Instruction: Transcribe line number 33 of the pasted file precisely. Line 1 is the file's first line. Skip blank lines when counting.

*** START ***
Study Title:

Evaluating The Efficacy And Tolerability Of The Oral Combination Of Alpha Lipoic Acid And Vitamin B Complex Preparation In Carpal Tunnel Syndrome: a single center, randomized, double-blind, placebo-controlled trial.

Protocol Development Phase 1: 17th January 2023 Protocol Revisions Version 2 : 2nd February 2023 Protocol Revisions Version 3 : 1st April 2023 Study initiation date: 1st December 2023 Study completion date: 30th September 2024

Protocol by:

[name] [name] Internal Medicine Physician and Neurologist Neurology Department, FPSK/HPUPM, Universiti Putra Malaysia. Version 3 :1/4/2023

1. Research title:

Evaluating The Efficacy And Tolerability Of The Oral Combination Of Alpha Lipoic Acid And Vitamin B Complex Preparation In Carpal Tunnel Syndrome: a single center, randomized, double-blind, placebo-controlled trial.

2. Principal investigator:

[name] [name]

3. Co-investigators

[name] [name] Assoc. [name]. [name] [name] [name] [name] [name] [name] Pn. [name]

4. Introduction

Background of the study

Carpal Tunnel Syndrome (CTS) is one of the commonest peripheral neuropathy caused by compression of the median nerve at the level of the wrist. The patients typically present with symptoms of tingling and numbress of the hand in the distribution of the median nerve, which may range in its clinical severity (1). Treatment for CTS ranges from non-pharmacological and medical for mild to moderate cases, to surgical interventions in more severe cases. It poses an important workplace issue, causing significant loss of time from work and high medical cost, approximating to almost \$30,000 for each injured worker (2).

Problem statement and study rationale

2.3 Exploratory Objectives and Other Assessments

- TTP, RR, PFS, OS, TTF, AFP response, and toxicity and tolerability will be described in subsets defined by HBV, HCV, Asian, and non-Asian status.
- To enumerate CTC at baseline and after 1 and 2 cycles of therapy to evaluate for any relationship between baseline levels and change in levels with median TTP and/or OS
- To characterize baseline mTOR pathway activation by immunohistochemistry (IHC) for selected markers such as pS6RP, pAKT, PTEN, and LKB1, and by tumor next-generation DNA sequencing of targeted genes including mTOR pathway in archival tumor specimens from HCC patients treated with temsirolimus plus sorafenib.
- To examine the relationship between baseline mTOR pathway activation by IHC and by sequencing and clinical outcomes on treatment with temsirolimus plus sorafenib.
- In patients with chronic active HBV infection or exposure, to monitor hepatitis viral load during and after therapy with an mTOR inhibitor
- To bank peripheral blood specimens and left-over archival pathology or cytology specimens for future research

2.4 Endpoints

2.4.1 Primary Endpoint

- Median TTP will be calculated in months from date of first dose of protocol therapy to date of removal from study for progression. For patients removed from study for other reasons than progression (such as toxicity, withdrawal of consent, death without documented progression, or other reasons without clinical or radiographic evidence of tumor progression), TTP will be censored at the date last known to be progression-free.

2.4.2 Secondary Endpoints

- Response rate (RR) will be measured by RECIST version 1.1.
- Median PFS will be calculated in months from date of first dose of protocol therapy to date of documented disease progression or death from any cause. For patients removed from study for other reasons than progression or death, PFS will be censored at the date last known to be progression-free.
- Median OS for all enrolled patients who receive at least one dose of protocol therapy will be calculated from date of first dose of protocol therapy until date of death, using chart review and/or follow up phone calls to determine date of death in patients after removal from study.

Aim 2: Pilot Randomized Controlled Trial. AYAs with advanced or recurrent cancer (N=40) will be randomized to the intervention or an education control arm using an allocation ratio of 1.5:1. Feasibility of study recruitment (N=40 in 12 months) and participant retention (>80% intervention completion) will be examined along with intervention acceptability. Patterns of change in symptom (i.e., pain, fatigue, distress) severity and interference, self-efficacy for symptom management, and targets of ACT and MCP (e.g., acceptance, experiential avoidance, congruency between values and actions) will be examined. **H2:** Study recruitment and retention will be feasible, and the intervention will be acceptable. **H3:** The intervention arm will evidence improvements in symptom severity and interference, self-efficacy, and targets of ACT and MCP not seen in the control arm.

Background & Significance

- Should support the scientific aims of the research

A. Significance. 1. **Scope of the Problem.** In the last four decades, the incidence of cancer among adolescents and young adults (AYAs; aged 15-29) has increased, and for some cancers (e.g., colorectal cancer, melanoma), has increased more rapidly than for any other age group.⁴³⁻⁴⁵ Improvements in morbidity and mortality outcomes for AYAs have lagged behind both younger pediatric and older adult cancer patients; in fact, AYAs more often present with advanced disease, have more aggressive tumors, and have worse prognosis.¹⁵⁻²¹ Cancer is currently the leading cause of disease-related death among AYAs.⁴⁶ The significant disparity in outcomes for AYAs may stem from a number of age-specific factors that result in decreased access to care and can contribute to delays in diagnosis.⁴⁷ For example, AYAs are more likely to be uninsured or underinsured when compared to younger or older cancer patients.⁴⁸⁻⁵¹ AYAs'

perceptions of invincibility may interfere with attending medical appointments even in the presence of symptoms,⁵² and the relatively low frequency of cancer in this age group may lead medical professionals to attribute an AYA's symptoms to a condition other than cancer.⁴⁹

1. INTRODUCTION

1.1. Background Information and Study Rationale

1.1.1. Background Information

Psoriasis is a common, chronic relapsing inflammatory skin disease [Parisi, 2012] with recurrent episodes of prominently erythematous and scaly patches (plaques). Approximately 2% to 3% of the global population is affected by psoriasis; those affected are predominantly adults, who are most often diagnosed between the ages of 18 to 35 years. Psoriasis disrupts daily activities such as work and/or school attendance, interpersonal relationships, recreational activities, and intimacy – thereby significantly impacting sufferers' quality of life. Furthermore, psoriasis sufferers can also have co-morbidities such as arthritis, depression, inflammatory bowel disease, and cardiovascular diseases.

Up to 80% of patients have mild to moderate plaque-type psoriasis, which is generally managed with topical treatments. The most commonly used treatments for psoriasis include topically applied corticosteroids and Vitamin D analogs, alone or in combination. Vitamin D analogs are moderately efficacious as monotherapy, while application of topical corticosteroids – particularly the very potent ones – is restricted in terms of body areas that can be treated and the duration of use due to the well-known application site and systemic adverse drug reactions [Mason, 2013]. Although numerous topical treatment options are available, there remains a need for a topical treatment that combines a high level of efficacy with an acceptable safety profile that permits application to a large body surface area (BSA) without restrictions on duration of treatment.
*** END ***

A. Significance. 1. **Scope of the Problem.** In the last four decades, the incidence of cancer among adolescents and young adults (AYAs; aged 15-29) has increased, and for some cancers (e.g., colorectal cancer, melanoma), has increased more rapidly than for any other age group.⁴³⁻⁴⁵ Improvements in morbidity and mortality outcomes for AYAs have lagged behind both younger pediatric and older adult cancer patients; in fact, AYAs more often present with advanced disease, have more aggressive tumors, and have worse prognosis.¹⁵⁻²¹ Cancer is currently the leading cause of disease-related death among AYAs.⁴⁶ The significant disparity in outcomes for AYAs may stem from a number of age-specific factors that result in decreased access to care and can contribute to delays in diagnosis.⁴⁷ For example, AYAs are more likely to be uninsured or underinsured when compared to younger or older cancer patients.⁴⁸⁻⁵¹ AYAs'